• Topic: Crisis Management, Unemployment, Nicholas Maduro
  • Political Geography: South America, Venezuela
  • Author: International Crisis Group
  • Publication Date: 03-2020
  • Content Type: Special Report
  • Institution: International Crisis Group
  • Abstract: A Huthi offensive threatens to engulf Marib, a province controlled by Yemen’s internationally recognised government and full of internally displaced people. Outside powers should act now to halt the fighting, which could deepen the existing humanitarian crisis and ruin peace efforts elsewhere in the country. What’s new? A showdown looms in Yemen’s Marib governorate between the Huthis, who control much of north-western Yemen, and forces allied with the internationally recognised Yemeni government. Why does it matter? An all-out battle for Marib could precipitate an enormous humanitarian disaster, as the province hosts at least 800,000 Yemenis already displaced from homes elsewhere. It could also scotch already dwindling chances of a nationwide de-escalation that in turn could lead to talks to end the war. What should be done? Outside powers should urgently convene an international contact group under UN auspices to press for a comprehensive ceasefire and inclusive negotiations to stop the war. The Huthis and Yemeni government should drop maximalist demands, and Saudi Arabia should work with the U.S., UN and others to halt the hostilities.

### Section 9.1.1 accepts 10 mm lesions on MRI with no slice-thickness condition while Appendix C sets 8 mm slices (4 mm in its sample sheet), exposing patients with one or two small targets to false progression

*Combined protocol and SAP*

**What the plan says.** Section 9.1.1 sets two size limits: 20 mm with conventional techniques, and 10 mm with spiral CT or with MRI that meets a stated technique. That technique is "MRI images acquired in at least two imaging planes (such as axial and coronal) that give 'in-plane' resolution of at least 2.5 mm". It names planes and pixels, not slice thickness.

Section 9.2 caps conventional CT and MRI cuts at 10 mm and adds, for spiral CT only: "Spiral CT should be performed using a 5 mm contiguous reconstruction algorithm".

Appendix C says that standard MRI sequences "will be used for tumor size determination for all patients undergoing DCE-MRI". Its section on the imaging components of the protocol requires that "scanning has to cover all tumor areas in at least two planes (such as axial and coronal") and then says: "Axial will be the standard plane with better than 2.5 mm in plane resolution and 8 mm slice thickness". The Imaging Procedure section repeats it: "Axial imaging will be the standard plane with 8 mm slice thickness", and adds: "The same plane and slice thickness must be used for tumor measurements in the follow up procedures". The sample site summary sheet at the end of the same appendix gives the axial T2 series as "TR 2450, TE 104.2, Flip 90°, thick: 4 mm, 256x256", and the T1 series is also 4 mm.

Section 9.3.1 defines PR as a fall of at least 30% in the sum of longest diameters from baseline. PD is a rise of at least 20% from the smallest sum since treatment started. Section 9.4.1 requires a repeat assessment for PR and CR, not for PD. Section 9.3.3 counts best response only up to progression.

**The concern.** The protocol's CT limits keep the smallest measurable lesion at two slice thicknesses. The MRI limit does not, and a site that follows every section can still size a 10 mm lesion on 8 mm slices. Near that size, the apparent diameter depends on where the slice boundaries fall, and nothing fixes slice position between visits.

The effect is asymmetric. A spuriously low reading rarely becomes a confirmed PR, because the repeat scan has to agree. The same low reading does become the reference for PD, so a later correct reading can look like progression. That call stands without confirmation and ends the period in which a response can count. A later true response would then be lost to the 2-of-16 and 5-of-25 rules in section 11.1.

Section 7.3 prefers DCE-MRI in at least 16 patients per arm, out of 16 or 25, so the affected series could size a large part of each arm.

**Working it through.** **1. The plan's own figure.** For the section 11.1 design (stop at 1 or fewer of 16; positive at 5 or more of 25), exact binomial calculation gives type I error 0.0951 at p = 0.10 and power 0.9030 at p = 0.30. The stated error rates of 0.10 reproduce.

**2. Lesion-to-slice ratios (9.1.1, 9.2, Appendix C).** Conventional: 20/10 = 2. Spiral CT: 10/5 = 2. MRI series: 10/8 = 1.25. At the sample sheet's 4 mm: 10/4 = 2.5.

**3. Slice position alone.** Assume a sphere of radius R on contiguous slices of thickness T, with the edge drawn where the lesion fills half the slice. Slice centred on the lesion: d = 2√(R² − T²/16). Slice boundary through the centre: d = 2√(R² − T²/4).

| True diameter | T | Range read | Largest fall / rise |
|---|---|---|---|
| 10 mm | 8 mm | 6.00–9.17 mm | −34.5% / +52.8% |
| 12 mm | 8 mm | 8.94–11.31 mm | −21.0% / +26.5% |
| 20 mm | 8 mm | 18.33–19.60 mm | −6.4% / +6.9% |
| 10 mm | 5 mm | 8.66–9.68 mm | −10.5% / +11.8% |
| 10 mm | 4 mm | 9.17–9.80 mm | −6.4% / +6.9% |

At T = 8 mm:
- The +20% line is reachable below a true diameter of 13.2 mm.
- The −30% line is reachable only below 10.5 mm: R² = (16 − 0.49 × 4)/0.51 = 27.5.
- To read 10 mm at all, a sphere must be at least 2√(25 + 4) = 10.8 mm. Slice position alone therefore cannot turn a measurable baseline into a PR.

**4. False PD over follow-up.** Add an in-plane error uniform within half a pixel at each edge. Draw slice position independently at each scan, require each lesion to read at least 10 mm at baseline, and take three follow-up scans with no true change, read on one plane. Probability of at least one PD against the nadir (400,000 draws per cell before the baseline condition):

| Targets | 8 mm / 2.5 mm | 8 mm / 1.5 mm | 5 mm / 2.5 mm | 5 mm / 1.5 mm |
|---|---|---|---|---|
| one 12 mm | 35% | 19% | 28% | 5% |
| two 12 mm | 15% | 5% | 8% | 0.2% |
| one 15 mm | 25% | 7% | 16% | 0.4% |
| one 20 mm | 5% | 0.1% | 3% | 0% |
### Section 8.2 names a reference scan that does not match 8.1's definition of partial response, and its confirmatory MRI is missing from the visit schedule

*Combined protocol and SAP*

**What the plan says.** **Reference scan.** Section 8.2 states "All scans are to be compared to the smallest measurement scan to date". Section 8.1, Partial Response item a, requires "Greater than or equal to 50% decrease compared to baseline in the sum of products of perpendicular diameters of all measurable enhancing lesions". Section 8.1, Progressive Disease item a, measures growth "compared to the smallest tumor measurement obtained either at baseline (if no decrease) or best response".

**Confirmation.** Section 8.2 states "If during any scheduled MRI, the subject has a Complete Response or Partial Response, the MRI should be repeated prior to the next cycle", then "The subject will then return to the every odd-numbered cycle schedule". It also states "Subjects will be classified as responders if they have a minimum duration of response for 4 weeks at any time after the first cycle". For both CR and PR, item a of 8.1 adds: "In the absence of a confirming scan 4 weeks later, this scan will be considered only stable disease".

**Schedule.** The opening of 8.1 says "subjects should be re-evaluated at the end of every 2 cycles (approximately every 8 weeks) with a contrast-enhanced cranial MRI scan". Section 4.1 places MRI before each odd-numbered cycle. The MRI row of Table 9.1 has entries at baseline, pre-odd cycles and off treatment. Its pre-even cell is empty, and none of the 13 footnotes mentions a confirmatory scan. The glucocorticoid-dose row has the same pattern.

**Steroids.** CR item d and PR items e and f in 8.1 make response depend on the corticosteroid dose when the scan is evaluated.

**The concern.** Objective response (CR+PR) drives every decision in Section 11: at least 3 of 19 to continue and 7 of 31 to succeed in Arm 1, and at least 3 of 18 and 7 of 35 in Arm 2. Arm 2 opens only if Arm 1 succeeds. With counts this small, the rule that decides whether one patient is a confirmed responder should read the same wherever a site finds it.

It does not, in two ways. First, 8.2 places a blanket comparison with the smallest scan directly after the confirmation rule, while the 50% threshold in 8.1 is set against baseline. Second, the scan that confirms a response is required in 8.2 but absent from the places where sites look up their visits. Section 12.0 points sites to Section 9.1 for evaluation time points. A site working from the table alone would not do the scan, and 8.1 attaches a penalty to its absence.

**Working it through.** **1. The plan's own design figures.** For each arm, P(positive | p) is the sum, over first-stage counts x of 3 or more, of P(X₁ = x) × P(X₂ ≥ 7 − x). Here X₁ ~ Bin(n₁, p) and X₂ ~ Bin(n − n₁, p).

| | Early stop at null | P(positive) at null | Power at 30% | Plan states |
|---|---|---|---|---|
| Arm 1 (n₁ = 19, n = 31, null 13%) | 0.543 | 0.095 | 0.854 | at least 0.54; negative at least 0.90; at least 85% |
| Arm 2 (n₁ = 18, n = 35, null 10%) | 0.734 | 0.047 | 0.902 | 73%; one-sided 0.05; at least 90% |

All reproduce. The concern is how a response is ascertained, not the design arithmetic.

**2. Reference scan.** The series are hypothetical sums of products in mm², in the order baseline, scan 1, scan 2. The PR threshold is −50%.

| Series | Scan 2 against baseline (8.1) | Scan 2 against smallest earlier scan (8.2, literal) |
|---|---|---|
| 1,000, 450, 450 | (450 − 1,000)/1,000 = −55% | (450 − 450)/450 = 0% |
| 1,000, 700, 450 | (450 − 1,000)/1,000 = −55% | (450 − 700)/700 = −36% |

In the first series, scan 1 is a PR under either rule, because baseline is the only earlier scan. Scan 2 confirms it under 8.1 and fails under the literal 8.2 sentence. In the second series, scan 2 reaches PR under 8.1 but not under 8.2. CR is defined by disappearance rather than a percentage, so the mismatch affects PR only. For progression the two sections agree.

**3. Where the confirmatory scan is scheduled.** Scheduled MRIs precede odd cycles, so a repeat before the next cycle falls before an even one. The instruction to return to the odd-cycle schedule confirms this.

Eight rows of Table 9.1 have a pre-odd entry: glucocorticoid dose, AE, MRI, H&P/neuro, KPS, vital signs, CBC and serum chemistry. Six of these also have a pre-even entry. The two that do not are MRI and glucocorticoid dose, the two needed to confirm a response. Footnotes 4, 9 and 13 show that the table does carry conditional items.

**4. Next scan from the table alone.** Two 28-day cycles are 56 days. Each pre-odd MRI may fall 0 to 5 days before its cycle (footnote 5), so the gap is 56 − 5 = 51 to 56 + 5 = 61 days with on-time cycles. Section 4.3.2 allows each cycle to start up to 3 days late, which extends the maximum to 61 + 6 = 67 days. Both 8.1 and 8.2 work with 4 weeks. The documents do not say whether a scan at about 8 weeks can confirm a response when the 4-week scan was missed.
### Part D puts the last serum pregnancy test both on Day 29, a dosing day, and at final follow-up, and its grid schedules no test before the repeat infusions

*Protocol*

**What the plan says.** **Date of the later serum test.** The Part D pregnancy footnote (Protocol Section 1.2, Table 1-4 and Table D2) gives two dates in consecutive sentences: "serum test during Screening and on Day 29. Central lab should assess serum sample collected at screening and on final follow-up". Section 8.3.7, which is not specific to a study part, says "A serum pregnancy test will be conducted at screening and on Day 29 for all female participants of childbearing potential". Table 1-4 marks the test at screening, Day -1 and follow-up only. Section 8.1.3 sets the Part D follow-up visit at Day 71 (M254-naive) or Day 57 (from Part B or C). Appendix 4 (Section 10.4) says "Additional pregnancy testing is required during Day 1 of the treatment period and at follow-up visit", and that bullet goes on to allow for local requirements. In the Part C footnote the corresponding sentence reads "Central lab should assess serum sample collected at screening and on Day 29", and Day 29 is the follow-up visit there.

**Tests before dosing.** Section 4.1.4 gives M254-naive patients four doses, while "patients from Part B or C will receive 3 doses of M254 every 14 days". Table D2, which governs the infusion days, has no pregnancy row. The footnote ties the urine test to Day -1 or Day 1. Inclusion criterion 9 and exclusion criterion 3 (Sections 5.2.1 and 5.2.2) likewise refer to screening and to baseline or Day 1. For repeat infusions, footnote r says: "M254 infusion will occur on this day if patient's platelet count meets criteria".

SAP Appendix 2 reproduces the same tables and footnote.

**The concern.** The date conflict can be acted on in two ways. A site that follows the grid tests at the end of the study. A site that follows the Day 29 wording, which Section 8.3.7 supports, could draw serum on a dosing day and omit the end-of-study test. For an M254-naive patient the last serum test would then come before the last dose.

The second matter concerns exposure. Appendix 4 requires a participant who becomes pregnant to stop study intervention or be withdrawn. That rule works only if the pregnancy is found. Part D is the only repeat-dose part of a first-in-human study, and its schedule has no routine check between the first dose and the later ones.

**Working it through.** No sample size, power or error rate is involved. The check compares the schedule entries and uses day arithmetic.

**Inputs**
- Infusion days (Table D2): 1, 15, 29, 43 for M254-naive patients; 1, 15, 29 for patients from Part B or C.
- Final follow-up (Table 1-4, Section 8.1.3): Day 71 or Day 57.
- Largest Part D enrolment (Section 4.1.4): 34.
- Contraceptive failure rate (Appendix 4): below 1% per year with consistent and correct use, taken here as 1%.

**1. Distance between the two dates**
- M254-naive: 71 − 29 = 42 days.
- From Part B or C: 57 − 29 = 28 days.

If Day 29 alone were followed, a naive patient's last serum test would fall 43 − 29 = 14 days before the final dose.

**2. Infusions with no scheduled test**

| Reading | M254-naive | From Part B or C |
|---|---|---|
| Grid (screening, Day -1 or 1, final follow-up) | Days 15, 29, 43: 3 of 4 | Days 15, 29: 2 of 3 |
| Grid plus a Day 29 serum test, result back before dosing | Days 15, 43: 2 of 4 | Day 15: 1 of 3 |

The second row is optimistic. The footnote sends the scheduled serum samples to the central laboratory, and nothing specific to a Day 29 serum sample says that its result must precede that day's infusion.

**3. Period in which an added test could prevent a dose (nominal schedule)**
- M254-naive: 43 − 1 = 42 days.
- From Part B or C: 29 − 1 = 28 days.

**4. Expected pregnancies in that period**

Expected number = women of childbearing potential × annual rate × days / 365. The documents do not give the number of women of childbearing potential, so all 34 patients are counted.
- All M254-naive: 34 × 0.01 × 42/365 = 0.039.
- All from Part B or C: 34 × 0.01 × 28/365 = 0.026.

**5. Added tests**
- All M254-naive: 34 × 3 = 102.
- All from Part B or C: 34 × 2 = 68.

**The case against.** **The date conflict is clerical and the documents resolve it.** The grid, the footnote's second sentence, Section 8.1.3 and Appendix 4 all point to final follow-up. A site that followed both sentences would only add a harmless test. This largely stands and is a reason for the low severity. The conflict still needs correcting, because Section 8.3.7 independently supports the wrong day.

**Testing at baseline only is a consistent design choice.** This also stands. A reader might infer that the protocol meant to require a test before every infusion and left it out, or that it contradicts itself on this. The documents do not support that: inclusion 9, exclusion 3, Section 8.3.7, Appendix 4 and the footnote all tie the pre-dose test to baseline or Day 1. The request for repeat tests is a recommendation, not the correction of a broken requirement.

• Topic: Conflict, Crisis Management, Peace, Houthis, Humanitarian Crisis
  • Political Geography: Yemen, Gulf Nations
  • Author: International Crisis Group
  • Publication Date: 03-2020
  • Content Type: Special Report
  • Institution: International Crisis Group
  • Abstract: In the years right after apartheid fell, South Africa was a leader in continental diplomacy, brokering peace accords and bolstering multilateral institutions. Its role subsequently diminished, but today it is well placed to make a positive difference in several trouble spots. What’s new? Midway through its term on the UN Security Council, and having just become chair of the African Union, the South African government led by Cyril Ramaphosa has a strong platform from which to reassert Pretoria’s continental leadership in efforts to mitigate Africa’s violent conflicts. Why does it matter? As Africa deals with more challenges to regional stability than it can readily handle, South Africa’s re-emergence as a leader in conflict prevention would be good for Pretoria, good for a continent that continues to prefer African solutions to African problems and good for the people of conflict-affected areas. What should be done? South Africa should enhance its focus on Burundi, the Democratic Republic of Congo and South Sudan, which lie at the intersection of national, AU and UN priorities. Pretoria should also redouble efforts to steer neighbouring Zimbabwe away from crisis.